Scott, by comparison, is a battered and bloodied campaign warrior. He’s been exposed to so many attacks in both of his previous races, he’s built up immunity to them. Any attacks by Nelson and his surrogates will have to be new, or they won’t have nearly the effect Nelson’s team hopes. And the attacks he’s faced are two years fresher in the minds of voters than anything negative said about Nelson in his last race. Scott’s opponents in both 2010 and 2014 collectively spent far more driving up his negatives, and his name has been dragged through more mud over the past eight years than Nelson has faced over his four decades of public life.
Yet despite of those differences, the race between the men is within the margin of error, before Scott has spent a single dollar.
Another Scott advantage is that he’s methodical as a fundraiser, and his financial backers donate with a level of confidence that is backstopped by his ability and proven willingness to underwrite his own campaign. Earlier this month, he announced the formation of the New Republican political action committee, which allows him to raise federal campaign money, and equally as important, spend it. With a street-legal federal PAC, Scott can and will start gathering the data points he needs in order to undercut Nelson’s strengths and exacerbate his weaknesses.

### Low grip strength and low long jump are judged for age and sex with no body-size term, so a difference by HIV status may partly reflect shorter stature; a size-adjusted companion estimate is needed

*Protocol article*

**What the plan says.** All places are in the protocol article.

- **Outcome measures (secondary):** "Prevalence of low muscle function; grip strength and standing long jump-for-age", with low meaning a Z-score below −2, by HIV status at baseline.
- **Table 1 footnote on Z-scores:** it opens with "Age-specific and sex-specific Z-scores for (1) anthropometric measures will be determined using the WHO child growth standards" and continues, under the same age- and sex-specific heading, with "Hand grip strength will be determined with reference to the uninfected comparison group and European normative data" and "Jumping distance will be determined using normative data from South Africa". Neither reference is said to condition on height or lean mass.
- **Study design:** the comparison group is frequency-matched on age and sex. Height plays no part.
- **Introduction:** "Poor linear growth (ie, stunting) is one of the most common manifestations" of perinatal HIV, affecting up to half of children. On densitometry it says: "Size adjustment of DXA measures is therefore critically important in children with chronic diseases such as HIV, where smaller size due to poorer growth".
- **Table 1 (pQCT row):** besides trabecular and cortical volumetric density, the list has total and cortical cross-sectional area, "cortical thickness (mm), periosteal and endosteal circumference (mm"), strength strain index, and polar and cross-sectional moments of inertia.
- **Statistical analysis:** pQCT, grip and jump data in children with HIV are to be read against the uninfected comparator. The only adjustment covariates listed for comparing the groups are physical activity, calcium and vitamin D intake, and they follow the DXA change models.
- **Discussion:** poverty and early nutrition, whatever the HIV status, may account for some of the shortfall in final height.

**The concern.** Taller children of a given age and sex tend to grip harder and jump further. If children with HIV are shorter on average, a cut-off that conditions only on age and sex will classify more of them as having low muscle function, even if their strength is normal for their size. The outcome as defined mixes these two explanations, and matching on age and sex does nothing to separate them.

If Scott follows the same model he’s always used, his team, led by Melissa (Sellers) Stone and Curt Anderson from OnMessage, Inc., has already gathered troves of opposition research, with plans to enhance that information through extensive focus groups and polling data. When those tasks are complete, Scott and his team will build out a step-by-step strategic campaign plan that will maximize the effectiveness of every dollar Scott spends.
In cruising to easy victories in 2000, 2006 and 2012, Nelson’s team simply cannot be as sharp as Scott’s own, and they almost certainly can’t fully appreciate what they’re up against. But they’ve seen the forecasted hurricane coming their way. So if they’re smart, they’ll start nailing plywood over the campaign office windows any day now.